The Case Against Christmas Lists

Here’s my thesis: Christmas lists take the magic and fun and surprise out of Christmas and reduce it to a transactional holiday morning.  Once lists enter the equation, Christmas effectively becomes a baby shower or wedding reception with lights.  There are times and places for pre-determined buying decisions, but Christmas isn’t one of them.  A Christmas morning without surprise is like a cake without icing.

I do not refer here to little kids making lists for Santa or their parents.  That’s an entirely different situation that can be cute and fun for everyone involved.  What I refer to is the practice of spouses/partners giving lists to their significant other, so the significant other has some idea what in the world to buy.  I’m not as dogmatic, but I think I’d even extend this to adult kids too.  When the lists appear, the magic of Christmas morning goes out the window.

Here’s the scenario.  Mary gives Jerry her Christmas list because she knows if she doesn’t, Jerry won’t have the slightest clue what to get her, what her size is, or where she likes to shop.  Jerry dutifully goes out and gets the first few items on the list.  On Christmas morning, Mary opens gifts that she already knows are coming and tells Jerry thank-you for completing his errands and doing his job.  Jerry tells her she’s welcome, but since he put absolutely no thought into what he got her – and had forgotten what most of the gifts were until she opened them – feels nothing but relief that at least this is over until her birthday comes around.  That’s it.  No magic, no surprise, no excitement for the giver or receiver.  The only way this could be more sterile is if they opened gifts in an operating room.

To me, this is akin to picking out engagement rings as a couple (a practice that should be illegal).  If you’ve already picked out the rings together, what mystery is left?  “Oh Joshua, you’re asking me to marry you?  I had no idea this was coming after we picked out the rings together last week and hired a videographer to film it!”

The point of Christmas morning isn’t to get what you want, it’s to experience the fun of giving the unexpected and opening the unknown.  It’s seeing the thought and consideration and, yes, love that goes into each gift you open as well as the surprise and gratefulness that goes along with each gift you give.  You might not get what you always wanted (or perhaps what fits) but it’s what someone thoughtfully believed you’d really like.  The experience of opening presents and seeing what the other person honestly thought you’d want is the point.  It’s not the gifts per se – it’s the experience.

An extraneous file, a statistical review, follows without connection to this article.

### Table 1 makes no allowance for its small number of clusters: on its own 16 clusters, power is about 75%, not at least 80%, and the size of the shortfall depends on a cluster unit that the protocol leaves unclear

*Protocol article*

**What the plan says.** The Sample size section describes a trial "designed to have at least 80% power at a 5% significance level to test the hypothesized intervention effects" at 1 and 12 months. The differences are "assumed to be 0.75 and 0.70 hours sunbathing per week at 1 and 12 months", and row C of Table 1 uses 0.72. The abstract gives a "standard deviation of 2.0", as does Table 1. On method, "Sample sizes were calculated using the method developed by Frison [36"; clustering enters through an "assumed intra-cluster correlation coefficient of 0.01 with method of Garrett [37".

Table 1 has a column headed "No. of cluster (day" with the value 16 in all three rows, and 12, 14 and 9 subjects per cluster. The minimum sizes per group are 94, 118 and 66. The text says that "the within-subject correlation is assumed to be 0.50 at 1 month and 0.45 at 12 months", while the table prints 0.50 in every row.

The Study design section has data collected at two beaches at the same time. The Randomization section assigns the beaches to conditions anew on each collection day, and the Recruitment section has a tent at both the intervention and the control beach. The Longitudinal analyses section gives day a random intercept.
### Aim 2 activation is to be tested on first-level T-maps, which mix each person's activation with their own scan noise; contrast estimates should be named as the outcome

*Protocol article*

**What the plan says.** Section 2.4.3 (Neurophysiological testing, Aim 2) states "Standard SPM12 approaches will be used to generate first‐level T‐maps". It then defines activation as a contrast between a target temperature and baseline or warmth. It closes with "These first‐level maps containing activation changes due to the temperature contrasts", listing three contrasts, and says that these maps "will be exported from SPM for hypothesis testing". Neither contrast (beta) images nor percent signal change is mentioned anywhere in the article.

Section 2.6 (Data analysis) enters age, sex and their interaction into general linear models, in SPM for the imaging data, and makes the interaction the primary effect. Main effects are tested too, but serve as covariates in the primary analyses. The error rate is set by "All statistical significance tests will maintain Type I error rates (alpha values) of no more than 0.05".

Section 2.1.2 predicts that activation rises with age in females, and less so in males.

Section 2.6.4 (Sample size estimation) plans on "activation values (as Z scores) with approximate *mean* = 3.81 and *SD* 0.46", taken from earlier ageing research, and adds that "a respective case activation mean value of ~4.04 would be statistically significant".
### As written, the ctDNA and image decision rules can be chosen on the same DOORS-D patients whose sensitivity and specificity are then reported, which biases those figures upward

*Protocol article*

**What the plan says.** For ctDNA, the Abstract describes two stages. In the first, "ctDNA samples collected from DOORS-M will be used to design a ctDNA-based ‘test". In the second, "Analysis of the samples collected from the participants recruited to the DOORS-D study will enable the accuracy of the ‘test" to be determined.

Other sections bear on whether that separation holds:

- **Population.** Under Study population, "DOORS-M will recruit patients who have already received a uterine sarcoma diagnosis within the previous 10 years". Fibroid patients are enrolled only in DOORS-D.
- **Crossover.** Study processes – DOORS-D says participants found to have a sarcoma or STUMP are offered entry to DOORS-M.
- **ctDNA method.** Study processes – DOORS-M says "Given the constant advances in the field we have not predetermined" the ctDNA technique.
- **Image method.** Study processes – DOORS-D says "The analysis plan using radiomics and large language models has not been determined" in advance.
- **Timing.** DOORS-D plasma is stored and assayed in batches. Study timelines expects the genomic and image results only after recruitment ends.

With the list, there’s none of that.  There’s really no thought at all (except by the person making the list).  It completely lets the giver off the hook.  He doesn’t have to think since you’ve told him what to get.  He doesn’t have to work through what you might want, where the best place to get it is, what size and color work best, what would really make you excited.  Nope – all he has to do is follow a list.  And he probably doesn’t even have to figure out where to go because that’s likely on the list too.  I know one couple where not only does she give him a list every year, but when he brings the presents home, she WRAPS THEM HERSELF.  Could there be anything more cynical than that? Is there a way to suck the life and mystery right out of Christmas morning any more effectively than that?  [Actually, yes – it’s when the wife foregoes the list entirely and buys her own presents.]

So here’s a different scenario.  Bonnie and Johnnie buy gifts every year without any lists.  In the weeks leading up to the big day, Johnnie pays attention to what Bonnie talks about, what she admires, whether or not she mentions seeing things her friends wear that she likes or things she’d love to have but thinks are maybe a little too expensive.  He takes that knowledge and buys her several things he’s pretty sure she’ll like.  He even consults some of her friends at times to get their opinions and gets proficient at knowing Bonnie’s sizes based on the different stores he goes to (and he does tend to return to the same stores that have been successful with Bonnie in the past).  Shortly before Christmas – away from home so no one sees – Johnnie wraps all the presents himself.  On Christmas morning, Bonnie opens her presents – and laughs at how poorly they’re wrapped – and has a ball seeing what Johnnie thought she’d like.  Some of the gifts definitely go back, but she loves seeing his thoughtfulness and being surprised at some of his choices.  

You see?  It’s the experience.  Does Bonnie get everything she would’ve purchased if she were buying for herself?  No.  But does she enjoy her Christmas morning to the fullest?  Absolutely.  Seeing what Johnnie spent time getting her and having no idea what’s coming is a blast.  And returning some presents that missed isn’t difficult.  Christmas morning for her isn’t a transaction or simply a way to see if Johnnie completed his assigned duties.  It’s an exciting, mysterious, and thoroughly fun way to see her husband’s thoughtfulness in action.

Why is Christmas so fun for kids?  Because of the anticipation leading up to the day and the mystery of what’s under the tree.  List-free giving is the closest thing to that for adults.  It restores the magic. 

3 thoughts on “The Case Against Christmas Lists

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